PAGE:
He sang the famous four-note line from John Coltrane’s “A Love Supreme.”

“That’s a huge simple hook,” he says.

True enough. But have you ever heard Cecil Taylor use that word? Mr. Binney is here committing a major diction error in the language of jazz-talk.

There is nothing smooth about his jazz. Mr. Binney has discovered one of the great truths of jazz: If once you have seduced your audience, you can get away with anything. Louis Armstrong knew this. So did Miles Davis and Charles Mingus.

“It’s amazing what you can do after you give people a strong melody,” Mr. Binney said with a laugh. “You can freak out and go crazy. But if you start with the freakout, sometimes you will lose them. I think about that a lot. I want people to like my music. I like it better that way, too.” 

Jazz would have a vast listenership today if more people thought about this as much as he.


MR. BINNEY BRINGS an all-star quartet featuring drummer Brian Blade, pianist Craig Taborn and the Norwegian bassist Eivind Opsvik to Rubin Museum of Art at 150 West 17th Street on Sept. 25 at 7 p.m. They will play songs from his splendid new CD, Third Occasion, which features a four-piece brass section. The concert is part of the National Jazz Museum in Harlem’s fine series of Friday night shows at the Rubin dubbed “Harlem in the Himalayas.”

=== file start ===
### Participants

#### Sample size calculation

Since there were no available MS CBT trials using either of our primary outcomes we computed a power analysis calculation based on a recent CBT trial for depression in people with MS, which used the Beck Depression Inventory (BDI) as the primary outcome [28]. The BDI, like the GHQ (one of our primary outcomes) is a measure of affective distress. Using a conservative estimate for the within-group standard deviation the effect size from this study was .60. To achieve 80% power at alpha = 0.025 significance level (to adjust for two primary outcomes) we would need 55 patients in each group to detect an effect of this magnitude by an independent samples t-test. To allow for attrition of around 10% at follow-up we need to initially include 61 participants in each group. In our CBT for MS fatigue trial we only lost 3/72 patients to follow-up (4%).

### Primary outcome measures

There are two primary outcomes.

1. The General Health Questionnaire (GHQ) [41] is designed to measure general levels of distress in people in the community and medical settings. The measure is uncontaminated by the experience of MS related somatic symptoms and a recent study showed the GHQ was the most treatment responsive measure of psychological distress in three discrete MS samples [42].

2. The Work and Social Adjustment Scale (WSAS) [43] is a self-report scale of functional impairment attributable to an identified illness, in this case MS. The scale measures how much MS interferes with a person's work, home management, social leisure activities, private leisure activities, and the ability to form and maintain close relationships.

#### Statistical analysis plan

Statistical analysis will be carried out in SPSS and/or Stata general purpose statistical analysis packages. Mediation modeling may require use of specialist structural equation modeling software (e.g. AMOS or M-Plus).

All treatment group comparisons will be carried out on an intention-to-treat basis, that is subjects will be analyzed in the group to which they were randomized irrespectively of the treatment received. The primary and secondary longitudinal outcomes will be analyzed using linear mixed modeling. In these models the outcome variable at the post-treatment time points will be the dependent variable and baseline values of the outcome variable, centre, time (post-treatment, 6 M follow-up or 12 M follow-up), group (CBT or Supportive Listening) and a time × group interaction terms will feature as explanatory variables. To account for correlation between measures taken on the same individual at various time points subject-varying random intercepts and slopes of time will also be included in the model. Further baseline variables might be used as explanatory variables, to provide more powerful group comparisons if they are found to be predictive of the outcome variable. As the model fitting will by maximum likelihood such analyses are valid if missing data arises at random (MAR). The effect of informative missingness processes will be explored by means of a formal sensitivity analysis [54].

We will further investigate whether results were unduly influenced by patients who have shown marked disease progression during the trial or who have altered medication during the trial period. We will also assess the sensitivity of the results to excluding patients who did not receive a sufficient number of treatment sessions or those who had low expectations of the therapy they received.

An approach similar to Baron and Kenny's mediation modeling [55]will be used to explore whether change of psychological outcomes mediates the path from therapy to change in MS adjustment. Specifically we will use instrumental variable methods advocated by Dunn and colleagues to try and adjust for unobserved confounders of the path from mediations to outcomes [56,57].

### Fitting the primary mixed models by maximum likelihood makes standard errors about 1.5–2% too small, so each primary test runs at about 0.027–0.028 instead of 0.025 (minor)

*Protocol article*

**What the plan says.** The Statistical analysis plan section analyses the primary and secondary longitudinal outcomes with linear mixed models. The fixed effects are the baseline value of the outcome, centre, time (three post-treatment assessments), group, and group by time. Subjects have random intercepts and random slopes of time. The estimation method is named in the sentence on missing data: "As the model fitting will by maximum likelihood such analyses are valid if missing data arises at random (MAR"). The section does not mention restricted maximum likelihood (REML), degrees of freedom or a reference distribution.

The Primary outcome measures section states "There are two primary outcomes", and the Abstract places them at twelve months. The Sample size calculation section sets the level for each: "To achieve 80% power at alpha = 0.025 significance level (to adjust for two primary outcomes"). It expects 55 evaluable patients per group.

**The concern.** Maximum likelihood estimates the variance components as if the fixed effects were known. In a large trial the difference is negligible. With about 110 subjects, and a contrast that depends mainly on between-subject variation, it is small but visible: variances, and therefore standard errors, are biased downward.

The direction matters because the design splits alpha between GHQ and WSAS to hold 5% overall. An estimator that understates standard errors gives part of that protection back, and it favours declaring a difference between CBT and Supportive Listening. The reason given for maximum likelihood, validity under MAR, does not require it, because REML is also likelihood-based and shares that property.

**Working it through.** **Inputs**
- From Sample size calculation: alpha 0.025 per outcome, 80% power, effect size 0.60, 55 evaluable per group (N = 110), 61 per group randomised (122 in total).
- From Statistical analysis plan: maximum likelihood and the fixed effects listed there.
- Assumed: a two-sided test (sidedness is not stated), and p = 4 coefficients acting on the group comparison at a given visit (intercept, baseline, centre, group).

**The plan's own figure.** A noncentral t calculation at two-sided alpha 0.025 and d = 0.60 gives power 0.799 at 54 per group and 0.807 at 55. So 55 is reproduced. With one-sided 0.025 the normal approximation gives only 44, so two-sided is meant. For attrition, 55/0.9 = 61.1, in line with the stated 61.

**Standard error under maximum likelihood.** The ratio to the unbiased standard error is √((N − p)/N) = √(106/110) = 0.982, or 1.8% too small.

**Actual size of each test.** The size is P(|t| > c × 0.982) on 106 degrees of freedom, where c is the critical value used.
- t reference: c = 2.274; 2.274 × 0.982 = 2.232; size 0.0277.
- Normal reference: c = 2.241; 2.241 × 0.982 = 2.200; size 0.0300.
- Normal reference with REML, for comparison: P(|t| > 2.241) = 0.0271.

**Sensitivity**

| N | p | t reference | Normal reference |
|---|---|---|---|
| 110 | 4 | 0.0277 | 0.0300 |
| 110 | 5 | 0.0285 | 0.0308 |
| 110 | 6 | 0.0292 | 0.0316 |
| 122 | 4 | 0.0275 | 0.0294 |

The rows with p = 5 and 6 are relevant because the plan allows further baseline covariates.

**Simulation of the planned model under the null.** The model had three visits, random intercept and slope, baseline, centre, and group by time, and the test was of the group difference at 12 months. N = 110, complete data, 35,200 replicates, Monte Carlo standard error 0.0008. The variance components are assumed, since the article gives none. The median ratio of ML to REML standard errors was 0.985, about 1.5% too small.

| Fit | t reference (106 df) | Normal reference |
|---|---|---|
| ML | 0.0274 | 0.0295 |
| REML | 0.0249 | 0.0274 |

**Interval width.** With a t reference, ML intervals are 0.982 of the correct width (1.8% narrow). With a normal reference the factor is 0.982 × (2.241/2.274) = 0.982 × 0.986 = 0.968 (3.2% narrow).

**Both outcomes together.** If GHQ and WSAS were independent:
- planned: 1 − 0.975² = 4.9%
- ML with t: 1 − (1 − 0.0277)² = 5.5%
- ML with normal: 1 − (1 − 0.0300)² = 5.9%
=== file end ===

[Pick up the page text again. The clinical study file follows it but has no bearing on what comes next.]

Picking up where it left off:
“I’m looking forward to it,” Mr. Binney said as he demolished a grilled cheese and tomato sandwich at a diner near his apartment recently. “I was thinking about doing it with the brass like on this new record. Blade suggested it. But I don’t know if I can get that together economically. But I may do it that way. It would be cool, I think.”

He is a bantamweight guy with thinning black hair. He grew up in Southern California and was kicked out of his high-school marching band. He came to New York when he was 19, determined to have a career as a jazz musician. He admits he was shy. That will always be a drawback in New York. Mr. Binney would forget tunes on stage. He didn’t sign big-label deals like so many of his friends in the days when the major labels still cared about jazz.

But Mr. Binney says this only made him fight harder. He still doesn’t feel like he has gotten the attention he deserves from the media, particularly the critics at The New York Times. In 2006, a Down Beat critic gave Out of Airplanes, one of his finest albums, a tepid three and a half stars, and sniffed that Mr. Binney “has a higher profile in Europe than in the United States,” implying that Mr. Binney was too esoteric for his countrymen.